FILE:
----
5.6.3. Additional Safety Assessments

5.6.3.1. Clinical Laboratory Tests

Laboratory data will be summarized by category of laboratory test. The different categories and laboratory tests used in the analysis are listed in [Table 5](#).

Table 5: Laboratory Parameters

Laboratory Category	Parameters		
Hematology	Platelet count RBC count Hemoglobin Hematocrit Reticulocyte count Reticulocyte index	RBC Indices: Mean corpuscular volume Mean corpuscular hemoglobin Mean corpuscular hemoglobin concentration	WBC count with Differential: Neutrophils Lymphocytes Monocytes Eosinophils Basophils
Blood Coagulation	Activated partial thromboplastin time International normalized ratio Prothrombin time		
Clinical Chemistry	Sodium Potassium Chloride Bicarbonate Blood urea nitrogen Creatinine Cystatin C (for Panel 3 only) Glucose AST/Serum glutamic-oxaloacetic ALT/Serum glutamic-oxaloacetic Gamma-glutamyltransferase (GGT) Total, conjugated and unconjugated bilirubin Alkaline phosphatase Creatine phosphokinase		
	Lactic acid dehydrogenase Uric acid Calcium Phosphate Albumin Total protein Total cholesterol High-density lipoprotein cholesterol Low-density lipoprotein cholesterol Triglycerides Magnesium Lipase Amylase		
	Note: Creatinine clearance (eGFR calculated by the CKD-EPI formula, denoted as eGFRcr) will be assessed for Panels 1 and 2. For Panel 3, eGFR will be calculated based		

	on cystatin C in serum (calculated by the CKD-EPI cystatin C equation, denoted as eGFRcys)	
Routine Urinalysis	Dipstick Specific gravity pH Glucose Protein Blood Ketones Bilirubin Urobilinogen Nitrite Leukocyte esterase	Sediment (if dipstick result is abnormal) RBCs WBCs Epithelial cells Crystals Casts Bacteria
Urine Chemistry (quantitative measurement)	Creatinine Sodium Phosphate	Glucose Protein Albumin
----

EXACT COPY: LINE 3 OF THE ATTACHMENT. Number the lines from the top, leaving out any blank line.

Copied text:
Laboratory data will be summarized by category of laboratory test. The different categories and laboratory tests used in the analysis are listed in [Table 5](#).